This study is the first to assess the potential impact of earlier arrival of spring, and the interaction with C[O.sub.2], as expected with global warming and increased climate variability, on pollen productivity in allergenic plants. Based on the current rate of phenological advances (5 days/decade) (Root et al. 2003), the degree of advancement used in this study is similar to what might be expected three to six decades in the future. Our simulated effect of earlier spring dormancy release allowed ragweed plants to accumulate more resources through the season, thereby increasing biomass and reproductive effort. Plants in ambient C[O.sub.2] released from dormancy earlier had increased height and weight, more and heavier inflorescences, and 54.8% higher pollen production compared with those released 30 days later. Increased temperatures, which would accompany earlier spring and elevated C[O.sub.2] under future climate regimes, although not studied in these experiments, might also affect pollen production.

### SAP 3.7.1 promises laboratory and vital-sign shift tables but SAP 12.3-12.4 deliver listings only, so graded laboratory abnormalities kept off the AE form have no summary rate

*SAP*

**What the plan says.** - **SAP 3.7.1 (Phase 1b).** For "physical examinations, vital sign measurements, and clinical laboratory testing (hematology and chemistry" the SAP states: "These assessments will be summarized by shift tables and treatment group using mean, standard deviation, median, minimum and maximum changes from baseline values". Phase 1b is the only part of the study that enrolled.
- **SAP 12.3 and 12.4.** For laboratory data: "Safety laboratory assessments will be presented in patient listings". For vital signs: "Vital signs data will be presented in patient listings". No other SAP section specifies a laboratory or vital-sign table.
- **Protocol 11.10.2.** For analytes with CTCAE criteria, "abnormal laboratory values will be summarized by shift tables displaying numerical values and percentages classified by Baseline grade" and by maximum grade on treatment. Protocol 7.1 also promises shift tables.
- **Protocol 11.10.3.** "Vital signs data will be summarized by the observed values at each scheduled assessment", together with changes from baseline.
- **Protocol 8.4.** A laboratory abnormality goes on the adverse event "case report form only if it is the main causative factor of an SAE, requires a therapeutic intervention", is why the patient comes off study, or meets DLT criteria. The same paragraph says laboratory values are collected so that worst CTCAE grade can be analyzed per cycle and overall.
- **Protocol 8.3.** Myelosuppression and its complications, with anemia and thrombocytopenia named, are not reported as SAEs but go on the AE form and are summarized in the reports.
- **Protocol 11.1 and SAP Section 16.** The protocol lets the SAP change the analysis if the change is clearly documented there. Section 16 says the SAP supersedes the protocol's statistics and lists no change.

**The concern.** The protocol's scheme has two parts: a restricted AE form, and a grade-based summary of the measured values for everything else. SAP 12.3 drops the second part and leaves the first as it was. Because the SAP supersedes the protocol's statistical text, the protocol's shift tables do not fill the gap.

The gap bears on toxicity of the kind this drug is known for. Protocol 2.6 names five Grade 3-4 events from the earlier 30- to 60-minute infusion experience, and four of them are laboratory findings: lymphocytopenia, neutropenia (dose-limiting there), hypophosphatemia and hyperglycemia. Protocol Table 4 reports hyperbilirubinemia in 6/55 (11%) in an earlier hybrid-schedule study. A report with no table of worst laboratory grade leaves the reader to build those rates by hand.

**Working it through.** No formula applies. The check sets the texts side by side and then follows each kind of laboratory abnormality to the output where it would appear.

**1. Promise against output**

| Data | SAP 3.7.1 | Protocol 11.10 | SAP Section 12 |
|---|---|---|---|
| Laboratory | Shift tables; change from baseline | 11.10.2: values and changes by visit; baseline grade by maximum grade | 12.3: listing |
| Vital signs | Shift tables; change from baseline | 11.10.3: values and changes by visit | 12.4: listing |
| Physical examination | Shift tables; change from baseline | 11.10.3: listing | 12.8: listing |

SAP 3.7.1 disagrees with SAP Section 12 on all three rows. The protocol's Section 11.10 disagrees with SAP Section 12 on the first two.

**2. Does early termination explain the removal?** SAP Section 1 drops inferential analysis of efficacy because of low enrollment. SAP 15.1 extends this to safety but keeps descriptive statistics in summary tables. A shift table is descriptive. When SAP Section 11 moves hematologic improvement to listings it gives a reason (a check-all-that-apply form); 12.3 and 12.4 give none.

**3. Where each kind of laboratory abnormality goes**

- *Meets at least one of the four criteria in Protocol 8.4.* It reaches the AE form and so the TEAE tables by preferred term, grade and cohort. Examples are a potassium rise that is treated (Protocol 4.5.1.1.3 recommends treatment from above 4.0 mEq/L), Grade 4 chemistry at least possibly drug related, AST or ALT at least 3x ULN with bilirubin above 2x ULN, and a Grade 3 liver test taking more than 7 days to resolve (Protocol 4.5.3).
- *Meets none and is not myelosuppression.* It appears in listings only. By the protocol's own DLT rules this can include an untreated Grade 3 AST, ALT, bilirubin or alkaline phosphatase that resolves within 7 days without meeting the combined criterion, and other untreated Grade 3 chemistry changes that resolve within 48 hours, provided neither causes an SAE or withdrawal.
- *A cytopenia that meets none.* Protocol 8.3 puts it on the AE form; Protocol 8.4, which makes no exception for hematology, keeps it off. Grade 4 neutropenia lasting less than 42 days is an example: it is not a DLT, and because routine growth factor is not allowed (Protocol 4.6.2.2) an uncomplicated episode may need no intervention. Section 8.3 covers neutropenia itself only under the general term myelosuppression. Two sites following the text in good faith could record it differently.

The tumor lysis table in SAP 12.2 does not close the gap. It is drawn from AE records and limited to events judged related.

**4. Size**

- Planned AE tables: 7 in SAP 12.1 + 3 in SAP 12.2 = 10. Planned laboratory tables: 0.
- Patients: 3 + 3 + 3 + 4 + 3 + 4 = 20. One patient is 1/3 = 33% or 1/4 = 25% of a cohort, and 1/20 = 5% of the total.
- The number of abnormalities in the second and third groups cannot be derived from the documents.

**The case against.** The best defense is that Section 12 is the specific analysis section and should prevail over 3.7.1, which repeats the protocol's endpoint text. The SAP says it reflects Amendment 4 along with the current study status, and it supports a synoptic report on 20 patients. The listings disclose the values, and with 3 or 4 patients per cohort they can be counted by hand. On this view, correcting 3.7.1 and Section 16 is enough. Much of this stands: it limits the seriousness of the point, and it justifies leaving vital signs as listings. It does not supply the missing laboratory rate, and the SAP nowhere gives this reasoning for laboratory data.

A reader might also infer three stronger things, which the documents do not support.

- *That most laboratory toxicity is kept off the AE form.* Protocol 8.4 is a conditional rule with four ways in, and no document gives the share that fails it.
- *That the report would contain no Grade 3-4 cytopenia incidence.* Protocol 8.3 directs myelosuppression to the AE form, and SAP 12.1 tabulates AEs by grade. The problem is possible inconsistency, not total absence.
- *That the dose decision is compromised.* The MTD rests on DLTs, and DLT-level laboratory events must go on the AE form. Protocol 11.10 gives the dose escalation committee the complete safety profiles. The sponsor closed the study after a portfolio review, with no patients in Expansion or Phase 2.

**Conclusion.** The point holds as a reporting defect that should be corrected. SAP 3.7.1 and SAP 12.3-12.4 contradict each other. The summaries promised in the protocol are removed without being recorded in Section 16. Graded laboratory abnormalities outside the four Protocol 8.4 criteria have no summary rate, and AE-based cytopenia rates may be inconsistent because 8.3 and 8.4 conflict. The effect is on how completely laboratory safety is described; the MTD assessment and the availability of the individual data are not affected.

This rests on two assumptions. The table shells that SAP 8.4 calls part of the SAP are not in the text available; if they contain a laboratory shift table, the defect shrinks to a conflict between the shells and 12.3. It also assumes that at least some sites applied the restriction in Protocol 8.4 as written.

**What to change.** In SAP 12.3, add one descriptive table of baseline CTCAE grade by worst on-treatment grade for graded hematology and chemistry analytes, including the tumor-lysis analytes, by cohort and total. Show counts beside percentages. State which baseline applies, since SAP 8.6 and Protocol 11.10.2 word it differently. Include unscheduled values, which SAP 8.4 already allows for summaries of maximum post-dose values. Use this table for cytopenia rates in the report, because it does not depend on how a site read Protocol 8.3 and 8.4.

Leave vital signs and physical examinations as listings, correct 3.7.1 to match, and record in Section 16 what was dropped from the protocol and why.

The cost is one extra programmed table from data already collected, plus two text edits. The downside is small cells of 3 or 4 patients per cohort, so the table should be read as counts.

Because increasing atmospheric C[O.sub.2] is assured for the next several decades, and it is unknown how C[O.sub.2] might interact with climatic variables to influence plant responses, we also determined the additional interactive effects of elevated C[O.sub.2] with variations in the onset of spring. We found that there was no additional advantage to plants in the earliest cohort grown under high C[O.sub.2]. However, the number and weight of inflorescences were significantly greater at high C[O.sub.2] relative to ambient levels for plants in both the middle and late cohorts. Increased biomass and pollen production was also significantly higher in the late cohort at high C[O.sub.2] levels. Hence, the reproductive disadvantage of a shorter growing season could be ameliorated when plants are grown in elevated C[O.sub.2].